DM: So what you are saying is that is perfectly legal, and of course it is, but as long as the … if the law isn’t changed, keep doing that. But there seems to be, certainly in Starbuck’s case in this country, it was the moral side of things, the fact that many of their customers were saying we think you should pay a bit more.
JW: Yes, absolutely. I am saying absolutely, I agree they should pay a bit more but I think we need to change the law. We shouldn’t set society up in such a way that businesses are forced to voluntarily donate after mass public pressure, it’s just not the right way to do things. Of course, consumers do care about it. If you feel that, hey … I think people don’t mind commerce, they don’t mind capitalism, they just want a fair playing field and if you are successful, then good for you.
DM: Okay, and back to Wikipedia and that appeal and the money, how is it going and what would happen do you feel, what would change about Wikipedia if you did take the odd small advertisement? There are parts I know of the operation that are commercial as well.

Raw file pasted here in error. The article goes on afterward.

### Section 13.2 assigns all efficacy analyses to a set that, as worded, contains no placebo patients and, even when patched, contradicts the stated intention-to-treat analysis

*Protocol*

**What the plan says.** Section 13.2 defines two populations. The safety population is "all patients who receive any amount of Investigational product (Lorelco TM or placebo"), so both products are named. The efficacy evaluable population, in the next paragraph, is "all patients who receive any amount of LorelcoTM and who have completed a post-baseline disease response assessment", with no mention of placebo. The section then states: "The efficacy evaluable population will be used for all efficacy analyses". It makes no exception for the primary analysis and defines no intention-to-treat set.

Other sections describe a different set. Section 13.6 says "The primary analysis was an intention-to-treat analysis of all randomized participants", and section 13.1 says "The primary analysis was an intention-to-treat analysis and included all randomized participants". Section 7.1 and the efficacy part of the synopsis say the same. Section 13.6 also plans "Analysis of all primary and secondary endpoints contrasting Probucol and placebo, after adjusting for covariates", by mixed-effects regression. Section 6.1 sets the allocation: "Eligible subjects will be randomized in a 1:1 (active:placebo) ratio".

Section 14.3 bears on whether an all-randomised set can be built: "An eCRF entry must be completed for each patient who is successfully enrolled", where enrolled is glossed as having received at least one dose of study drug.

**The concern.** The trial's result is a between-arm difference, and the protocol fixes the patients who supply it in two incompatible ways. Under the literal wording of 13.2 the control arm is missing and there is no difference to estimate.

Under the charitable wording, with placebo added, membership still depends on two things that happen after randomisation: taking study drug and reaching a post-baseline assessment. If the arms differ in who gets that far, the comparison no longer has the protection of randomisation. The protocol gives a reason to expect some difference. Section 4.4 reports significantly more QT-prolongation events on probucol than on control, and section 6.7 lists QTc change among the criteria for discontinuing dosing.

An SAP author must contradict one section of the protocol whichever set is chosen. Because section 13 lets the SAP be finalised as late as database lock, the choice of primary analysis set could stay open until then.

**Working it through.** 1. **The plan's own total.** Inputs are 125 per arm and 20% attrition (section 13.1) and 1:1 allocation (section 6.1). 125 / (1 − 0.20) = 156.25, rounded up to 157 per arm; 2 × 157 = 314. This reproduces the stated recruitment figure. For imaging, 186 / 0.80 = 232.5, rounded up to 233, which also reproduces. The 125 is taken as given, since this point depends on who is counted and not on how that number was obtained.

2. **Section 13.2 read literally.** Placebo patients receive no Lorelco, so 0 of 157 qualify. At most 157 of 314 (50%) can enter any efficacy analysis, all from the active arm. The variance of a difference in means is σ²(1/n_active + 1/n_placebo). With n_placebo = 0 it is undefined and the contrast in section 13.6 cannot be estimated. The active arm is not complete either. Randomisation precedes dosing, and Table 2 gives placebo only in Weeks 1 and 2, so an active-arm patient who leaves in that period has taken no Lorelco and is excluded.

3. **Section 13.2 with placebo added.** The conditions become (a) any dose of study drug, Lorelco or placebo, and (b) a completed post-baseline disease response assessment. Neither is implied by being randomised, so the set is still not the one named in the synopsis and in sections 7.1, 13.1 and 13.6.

JW: Well no, not really. I have a completely separate company, Wikia, but well, it is going very well and in fact if you go now and you see the banner, you should click on it and donate immediately because that’s the last time you’re going to see it. It’s set up now so that everybody sees the banner only once because it’s been so successful so far that we’re actually already, it’s not the end of the year yet and normally we run through the end of the year, we’re already scaling back a little bit because it’s been so successful so far. If we took advertising I think there is a lot of things that it would do to us. One of the things that I always focus on is what does it do to the internal DNA of the organisation? Right now we care as much about our next million dealers, next million visitors who come from Africa or from India and if we were monetising based on advertising it changes the DNA of the company, that you begin to say actually we need more US unique visitors because that’s where the ad revenue comes from, that’s the strongest ad market, and I think that would be unfortunate, it would really begin to change the organisation’s mission. Even if we tried really hard not to, it’s just natural, organisations do tend to follow the money.